Consumer guide to buying a new car
Generally, when you buy a new car you buy directly from a dealer or a garage. You will have a consumer contract with this dealer or garage. Under this contract you have the right to buy a car that is of merchantable quality, as described and fit for its purpose. This means that if there is a fault with the car after you have bought it, the business with whom you have the contract (i.e. the car dealer or garage) must put things right by either repairing the fault or replacing the car. In an extreme situation they may also refund you the cost of the car.
These rules apply only to someone buying a car for their own personal use from someone whose normal business it is to sell cars. If you buy a commercial vehicle (a van, a truck or a tractor) you may not have the same rights as when you buy a car for personal use.
There are additional costs associated with buying a car which you should be aware of before you buy. When budgeting for a car you should take into account that you will need to pay for motor insurance, motor tax, repairs and servicing as well as petrol/diesel. A car with a small engine will cost less to tax, insure and run so keep these factors in mind when you are buying.
Often when you are buying a major item like a car you will need help to finance the purchase. You may decide to buy a car on hire purchase or borrow money to help pay for the car. You should always shop around for the best deal and remember that there is more than one way to finance the cost of a new car. Before getting a loan you should read the Competition and Consumer Protection Commission (CCPC) website on buying a car - your finance options.
If a garage or dealer is offering to arrange finance, they are acting as a credit intermediary and they may be earning commission by arranging your credit for you. The CCPC regulates credit intermediaries and all credit intermediaries must hold an authorisation. Contact the CCPC to find out if the garage that you are dealing with is registered with them.
If you choose to buy a car on hire purchase ensure that you are getting a hire purchase deal and not a consumer hire agreement. When you buy a car on hire purchase ownership of the car passes to you only after you have paid the final instalment. In the case of consumer hire agreement ownership never passes to you. After signing a credit agreement you have a ten-day cooling off period. Some garages may ask you to sign away this right but you should think carefully about this before you waive this right.
Legal requirements when buying a car
If you import a car to Ireland or buy a new car in Ireland you need to ensure that your car is registered and you may be obliged to pay Vehicle Registration Tax. In addition you need to ensure that you have adequate motor insurance and you need to pay motor tax annually. You can find out more about what you need to do in our documents on buying a new car and importing a car into Ireland. If you live in another country and wish to buy a car in Ireland you can register the car here temporarily. You can read about the strict rules that apply to temporary vehicle registration here.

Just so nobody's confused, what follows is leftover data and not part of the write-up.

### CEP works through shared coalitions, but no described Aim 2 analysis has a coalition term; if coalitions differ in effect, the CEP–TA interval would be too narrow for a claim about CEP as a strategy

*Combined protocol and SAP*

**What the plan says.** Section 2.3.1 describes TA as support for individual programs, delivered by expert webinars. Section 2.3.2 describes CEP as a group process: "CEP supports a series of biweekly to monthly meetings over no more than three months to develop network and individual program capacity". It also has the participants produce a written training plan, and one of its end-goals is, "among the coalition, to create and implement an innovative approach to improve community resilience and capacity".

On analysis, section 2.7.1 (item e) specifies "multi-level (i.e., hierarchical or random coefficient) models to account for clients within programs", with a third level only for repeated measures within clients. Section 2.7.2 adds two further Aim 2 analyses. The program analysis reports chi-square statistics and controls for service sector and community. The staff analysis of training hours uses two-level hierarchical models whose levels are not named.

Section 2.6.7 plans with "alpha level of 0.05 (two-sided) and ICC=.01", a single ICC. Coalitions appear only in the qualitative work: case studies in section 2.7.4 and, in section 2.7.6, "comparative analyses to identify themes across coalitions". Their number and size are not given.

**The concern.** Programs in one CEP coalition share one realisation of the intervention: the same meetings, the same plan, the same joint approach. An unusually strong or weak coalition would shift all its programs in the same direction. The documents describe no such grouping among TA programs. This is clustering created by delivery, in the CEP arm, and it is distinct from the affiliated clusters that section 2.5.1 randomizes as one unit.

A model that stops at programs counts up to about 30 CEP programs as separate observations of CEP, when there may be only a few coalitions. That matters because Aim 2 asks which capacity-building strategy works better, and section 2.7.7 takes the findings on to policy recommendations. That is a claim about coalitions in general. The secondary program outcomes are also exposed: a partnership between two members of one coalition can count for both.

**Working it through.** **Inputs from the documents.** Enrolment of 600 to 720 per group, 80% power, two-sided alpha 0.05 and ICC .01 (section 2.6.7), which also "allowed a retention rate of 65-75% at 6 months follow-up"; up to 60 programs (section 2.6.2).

All cars in Ireland need to reach a certain standard of safety and need to be roadworthy. The National Car Test ensures that all vehicles meet certain standards. A new car will need to be tested once it has reached 4 years of age.
If you buy a car and wish to drive it immediately you should ensure that you have the relevant driver’s license for the car.
Since July 2008, a labelling system allows consumers to compare the carbon (CO2) emissions of new cars. The first section of the label shows the emission bands and identifies the band for the particular vehicle to which a label is attached. The second section of the label provides three important points of information for consumers:
- The amount of fuel required to run the vehicle over 18,000 kilometres
- The annual motor tax payable
- The rate of VRT payable on the vehicle
The third section of the label supplements the information provided in the first and second sections, and introduces the importance of driving behaviour. The remaining sections of the label provide essential information on the actual vehicle to which it is attached, including make, model, engine capacity, transmission, fuel type and consumption.
Speedometers should show speeds in kilometres per hour
Since January 2005 all speed limits on road signs in Ireland are expressed in kilometres rather than miles. Drivers need to know what their speed is in kilometres and most new vehicles sold measure speed in both miles per hour and kilometres per hour. Almost all new vehicles on the market since January 2005 have speedometers marked in kilometres per hour.
You may have an older car to trade-in and you should consider what different garages are offering for your car. Again, shopping around for the best price for your trade-in car is the best option. Get independent advice as to what your car is worth before trading it in. A garage or dealer is likely to pay less for it than it’s worth on the open market, as they have to cover costs in selling it on. You may consider selling the car for a higher price by taking out a small advertisement in a newspaper.
How to apply
If you have a problem with a new car that you have bought you should firstly bring the car back to the garage or dealer who should be able to repair any problems that you have. New car distributors usually have comprehensive customer procedures to deal with customer problems. Further advice may be sought from the Society of the Irish Motor Industry.
The Competition and Consumer Protection Commission will give you information on what your rights are should you need it. It has also written an advice page for consumers purchasing new or second-hand cars which is available on its website.
Where to apply